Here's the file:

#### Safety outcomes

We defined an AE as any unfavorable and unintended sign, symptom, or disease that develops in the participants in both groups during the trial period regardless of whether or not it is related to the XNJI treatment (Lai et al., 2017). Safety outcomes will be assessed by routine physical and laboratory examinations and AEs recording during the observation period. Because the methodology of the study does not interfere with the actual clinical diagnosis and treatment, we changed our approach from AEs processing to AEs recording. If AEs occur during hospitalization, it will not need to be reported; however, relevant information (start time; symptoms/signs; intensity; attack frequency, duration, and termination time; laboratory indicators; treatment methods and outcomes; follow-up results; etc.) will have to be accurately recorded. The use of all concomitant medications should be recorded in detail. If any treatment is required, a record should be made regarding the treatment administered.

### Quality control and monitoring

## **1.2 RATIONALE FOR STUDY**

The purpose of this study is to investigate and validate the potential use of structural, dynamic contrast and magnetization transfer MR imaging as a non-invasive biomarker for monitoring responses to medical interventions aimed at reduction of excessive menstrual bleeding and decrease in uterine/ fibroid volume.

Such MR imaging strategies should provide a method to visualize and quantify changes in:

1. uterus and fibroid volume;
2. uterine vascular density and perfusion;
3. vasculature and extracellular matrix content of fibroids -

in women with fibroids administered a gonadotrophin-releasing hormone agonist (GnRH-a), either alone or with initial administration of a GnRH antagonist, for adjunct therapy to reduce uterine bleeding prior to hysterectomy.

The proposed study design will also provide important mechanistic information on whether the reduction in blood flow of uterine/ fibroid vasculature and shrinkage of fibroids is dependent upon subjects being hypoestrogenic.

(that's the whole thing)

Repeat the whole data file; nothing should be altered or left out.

#### Safety outcomes

We defined an AE as any unfavorable and unintended sign, symptom, or disease that develops in the participants in both groups during the trial period regardless of whether or not it is related to the XNJI treatment (Lai et al., 2017). Safety outcomes will be assessed by routine physical and laboratory examinations and AEs recording during the observation period. Because the methodology of the study does not interfere with the actual clinical diagnosis and treatment, we changed our approach from AEs processing to AEs recording. If AEs occur during hospitalization, it will not need to be reported; however, relevant information (start time; symptoms/signs; intensity; attack frequency, duration, and termination time; laboratory indicators; treatment methods and outcomes; follow-up results; etc.) will have to be accurately recorded. The use of all concomitant medications should be recorded in detail. If any treatment is required, a record should be made regarding the treatment administered.

### Quality control and monitoring

## **1.2 RATIONALE FOR STUDY**

The purpose of this study is to investigate and validate the potential use of structural, dynamic contrast and magnetization transfer MR imaging as a non-invasive biomarker for monitoring responses to medical interventions aimed at reduction of excessive menstrual bleeding and decrease in uterine/ fibroid volume.

Such MR imaging strategies should provide a method to visualize and quantify changes in:

1. uterus and fibroid volume;
2. uterine vascular density and perfusion;
3. vasculature and extracellular matrix content of fibroids -

in women with fibroids administered a gonadotrophin-releasing hormone agonist (GnRH-a), either alone or with initial administration of a GnRH antagonist, for adjunct therapy to reduce uterine bleeding prior to hysterectomy.

The proposed study design will also provide important mechanistic information on whether the reduction in blood flow of uterine/ fibroid vasculature and shrinkage of fibroids is dependent upon subjects being hypoestrogenic.